Every "girl mom" should know a mentor like Kath Keen.
I have known Kath as colleague, collaborator, and friend. But years into our friendship, I am still blown away by her passion for teens, and her wisdom when it comes to building confidence in our daughters.
Kath recently left our beloved Fountain Valley School to head up to Denver, where she runs Wide Awake Teens, a life coaching program especially for teen girls and women. I asked Kath to be a part of my "Girl Power October" features, and was just blown away by the insight she shared with her answers. I found myself taking notes while reading them, knowing that as a mom with a teen daughter, the tips and resources Kath shared would be GREAT for my girl.
See for yourself!
Allow me to introduce you to Kath Keen, confidence builder and girl empowerer!
1. Share your story with us. How did you arrive at Wide Awake Teens and your Life Coaching journey?
First, the story of the name for my business - Wide Awake comes from a line in a song we sing at the summer camp I went to - and I also love the idea of being "wide awake" and present in our lives. My path has been a little circuitous, but there are a few things that have always been a part of it - teenagers and female mentorship! I was fortunate, and attended both an all girls school and an all girls summer camp growing up (all girls all the time!) and that is where I developed my deep belief in the power of female relationships and mentorship. I spent a long time in education in many roles and always found that the one-on-one "life" conversations I had with students were my favorite, which is how I ended up in school counseling for many years.
My current role as teen life coach at Wide Awake is similar to counseling with a more future oriented, client empowering focus, and more commitment from the client and family. My coaching business has also allowed me to focus on teen girls and young women, which is the best! I believe every teen girl can use someone who is not a parent to work through some of life's challenges and I love when I have the opportunity to be that person for a young woman. I wasn't sure how I was going to target this population until I found Teen Wisdom, Inc - an amazing training program I did that is just for coaches who want to work with teen girls and young women! Now I focus on coaching individual teen girls and also do group work on any of the top issues teen girls face - i.e. identity, friendships, academic challenges, social media overload. It is fun and challenging work and I feel like I have an opportunity to make a great impact on a lot of young women.
2. What would you say is your mission in your business (and maybe in life)?
My primary mission is to help teen girls and young women be more confident from the inside out, without always worrying about what everyone else thinks. Girls' confidence peaks around 5th grade and then starts declining - a trend I want to help shift! All of the work I do centers around empowering girls to know themselves, understand their purpose and honor the person they are so they can align their beliefs with their actions and lead amazing lives! I hope to be a model for teen girls by always working on myself and showing them it's okay to be playful...even when you are old! The other mission I have is to help build bridges between parents and their teen daughters. I love seeing how my work with a teen girl can open doors for more communication with her parents.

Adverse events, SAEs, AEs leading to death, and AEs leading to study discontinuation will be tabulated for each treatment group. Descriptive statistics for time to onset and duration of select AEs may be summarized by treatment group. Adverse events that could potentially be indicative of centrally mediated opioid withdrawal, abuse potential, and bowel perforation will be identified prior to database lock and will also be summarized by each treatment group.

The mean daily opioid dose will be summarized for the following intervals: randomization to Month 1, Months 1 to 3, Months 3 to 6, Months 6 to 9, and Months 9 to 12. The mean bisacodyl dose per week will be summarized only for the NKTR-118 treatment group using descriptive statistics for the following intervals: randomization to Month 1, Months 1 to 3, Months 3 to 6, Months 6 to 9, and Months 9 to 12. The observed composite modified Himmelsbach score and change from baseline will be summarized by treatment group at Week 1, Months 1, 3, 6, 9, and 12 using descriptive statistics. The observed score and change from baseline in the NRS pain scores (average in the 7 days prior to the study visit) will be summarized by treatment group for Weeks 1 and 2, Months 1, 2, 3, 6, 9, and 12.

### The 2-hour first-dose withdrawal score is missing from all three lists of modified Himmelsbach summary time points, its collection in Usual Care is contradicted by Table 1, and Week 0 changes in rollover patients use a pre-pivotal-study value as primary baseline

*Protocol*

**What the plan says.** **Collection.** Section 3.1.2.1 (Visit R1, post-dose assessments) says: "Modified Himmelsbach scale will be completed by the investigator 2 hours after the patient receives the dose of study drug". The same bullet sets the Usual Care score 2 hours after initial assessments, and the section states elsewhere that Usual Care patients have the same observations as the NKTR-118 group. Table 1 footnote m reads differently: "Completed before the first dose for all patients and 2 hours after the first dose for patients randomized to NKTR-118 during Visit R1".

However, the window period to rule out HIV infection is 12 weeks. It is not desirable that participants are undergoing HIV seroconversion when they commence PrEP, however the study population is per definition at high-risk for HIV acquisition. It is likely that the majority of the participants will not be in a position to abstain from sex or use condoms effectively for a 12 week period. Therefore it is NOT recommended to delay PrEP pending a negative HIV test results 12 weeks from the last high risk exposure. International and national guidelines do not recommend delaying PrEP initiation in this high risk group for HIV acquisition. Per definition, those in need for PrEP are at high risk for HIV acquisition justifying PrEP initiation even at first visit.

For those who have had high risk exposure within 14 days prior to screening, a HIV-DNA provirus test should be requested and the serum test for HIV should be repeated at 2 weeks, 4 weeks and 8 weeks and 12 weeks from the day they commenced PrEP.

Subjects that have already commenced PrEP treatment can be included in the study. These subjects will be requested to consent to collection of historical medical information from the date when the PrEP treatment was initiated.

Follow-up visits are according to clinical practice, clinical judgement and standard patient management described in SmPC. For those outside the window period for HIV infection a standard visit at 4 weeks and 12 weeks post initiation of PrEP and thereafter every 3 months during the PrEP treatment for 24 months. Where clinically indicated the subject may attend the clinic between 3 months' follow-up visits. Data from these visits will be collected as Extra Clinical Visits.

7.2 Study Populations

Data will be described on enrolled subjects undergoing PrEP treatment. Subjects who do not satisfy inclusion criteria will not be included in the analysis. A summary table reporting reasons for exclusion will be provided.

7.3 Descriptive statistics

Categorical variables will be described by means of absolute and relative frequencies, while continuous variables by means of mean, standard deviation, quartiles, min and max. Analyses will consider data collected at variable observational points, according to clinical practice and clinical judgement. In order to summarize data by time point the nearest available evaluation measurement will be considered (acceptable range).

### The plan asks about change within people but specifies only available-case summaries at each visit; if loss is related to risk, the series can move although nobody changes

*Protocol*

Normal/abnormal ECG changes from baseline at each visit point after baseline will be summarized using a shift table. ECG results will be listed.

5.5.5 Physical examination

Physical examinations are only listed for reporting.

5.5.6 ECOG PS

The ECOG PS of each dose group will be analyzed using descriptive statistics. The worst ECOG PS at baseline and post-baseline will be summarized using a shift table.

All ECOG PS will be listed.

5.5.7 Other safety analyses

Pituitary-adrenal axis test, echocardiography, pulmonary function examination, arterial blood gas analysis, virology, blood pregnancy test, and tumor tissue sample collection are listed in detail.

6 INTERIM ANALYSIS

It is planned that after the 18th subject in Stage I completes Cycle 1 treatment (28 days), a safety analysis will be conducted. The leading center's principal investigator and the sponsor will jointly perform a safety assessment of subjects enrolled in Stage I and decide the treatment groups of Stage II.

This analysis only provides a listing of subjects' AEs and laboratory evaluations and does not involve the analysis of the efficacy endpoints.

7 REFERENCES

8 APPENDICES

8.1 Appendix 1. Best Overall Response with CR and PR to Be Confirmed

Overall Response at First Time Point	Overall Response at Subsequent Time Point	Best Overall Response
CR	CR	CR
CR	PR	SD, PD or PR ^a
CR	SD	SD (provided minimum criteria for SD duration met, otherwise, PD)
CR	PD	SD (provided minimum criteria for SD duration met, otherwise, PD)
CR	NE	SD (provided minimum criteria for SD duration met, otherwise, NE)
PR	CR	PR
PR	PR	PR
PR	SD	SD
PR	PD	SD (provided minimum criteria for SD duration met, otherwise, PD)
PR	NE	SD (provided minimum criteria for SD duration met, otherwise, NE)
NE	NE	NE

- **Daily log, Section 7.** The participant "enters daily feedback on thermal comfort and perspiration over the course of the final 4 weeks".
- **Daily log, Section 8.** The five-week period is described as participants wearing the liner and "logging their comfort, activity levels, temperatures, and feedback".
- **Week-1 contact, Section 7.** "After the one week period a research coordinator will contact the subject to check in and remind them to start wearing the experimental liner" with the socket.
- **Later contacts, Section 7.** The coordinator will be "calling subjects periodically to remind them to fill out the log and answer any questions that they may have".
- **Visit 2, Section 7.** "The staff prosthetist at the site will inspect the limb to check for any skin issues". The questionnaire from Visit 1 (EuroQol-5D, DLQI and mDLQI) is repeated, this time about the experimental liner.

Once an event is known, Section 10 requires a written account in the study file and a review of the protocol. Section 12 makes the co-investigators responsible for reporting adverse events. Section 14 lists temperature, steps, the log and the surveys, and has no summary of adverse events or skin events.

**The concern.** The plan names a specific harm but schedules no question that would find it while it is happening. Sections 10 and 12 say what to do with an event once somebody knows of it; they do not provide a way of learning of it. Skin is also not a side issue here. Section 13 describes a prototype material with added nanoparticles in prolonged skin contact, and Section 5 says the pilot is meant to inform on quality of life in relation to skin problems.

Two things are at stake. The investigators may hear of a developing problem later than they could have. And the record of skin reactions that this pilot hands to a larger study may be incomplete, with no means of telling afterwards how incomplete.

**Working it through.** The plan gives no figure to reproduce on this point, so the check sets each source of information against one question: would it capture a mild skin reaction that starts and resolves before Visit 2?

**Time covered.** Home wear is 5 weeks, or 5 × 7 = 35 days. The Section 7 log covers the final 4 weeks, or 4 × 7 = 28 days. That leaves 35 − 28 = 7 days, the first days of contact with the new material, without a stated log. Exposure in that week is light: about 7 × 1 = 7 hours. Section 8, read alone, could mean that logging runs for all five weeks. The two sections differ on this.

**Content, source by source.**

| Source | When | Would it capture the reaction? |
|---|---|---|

3. What do you think is one important KEY to empowering our daughters, in particular teen and tween girls?
Help your daughter find ways to be herself and take risks. Taking risks (healthy ones!) builds confidence. Failing and facing challenges are a great way for your daughter to become more resilient and boost her self-esteem - such important qualities as she goes out into the real world. Let her know you are always there - because everyone needs a safety net.
4. Might you have ONE TIP that you could share with moms out there who want to empower and build up their teen daughters?
Really try and understand your daughter and the unique person she is. Honor that person and help her understand her strengths and develop them. Listen listen listen. Usually teen girls want to try and solve problems on their own, but they want to process things with a trusted adult. Encourage her to figure out how to handle situations on her own and ask her good questions...but not too many....and not right when she gets home from school!
5. Could you share A FAVORITE RESOURCE with our girl moms? (a favorite book, podcast, speaker, camp, program...)
So many good resources out there!!
BOOK: Untangled: Guiding Teenage Girls Through the Seven Transitions Into Adulthood by Lisa Damour.
SPEAKER/ORGANIZATION: Rachel or Simone from Girls Leadership. They do a great presentation called "Raising Resilient Girls" and also have other programs and workshops.
SUMMER CAMP: I think an all girls camp is one of the best experiences you can give a girl these days - anything to get a break from the social media! There are a lot of great ones - the one I went to (Camp Onaway) is a 7-week very traditional camp in NH. Clearly biased, but I think it's the best!
Didn't I tell you? Isn't she just fantastic? Seriously, this woman lives to serve other women, and I am so lucky to know her!
And now, so are you!
You can find Kath over at Wide Awake Teens, where she serves as a life coach for teen girls and women. Or you can comment below to connect further with her.
Thank you, Kath, for being part of Girl Power October!
And for you, my friends, come back next Monday. I have another great lady to introduce you to- this time I'll have a former student, who has now become teacher to girls everywhere- including me!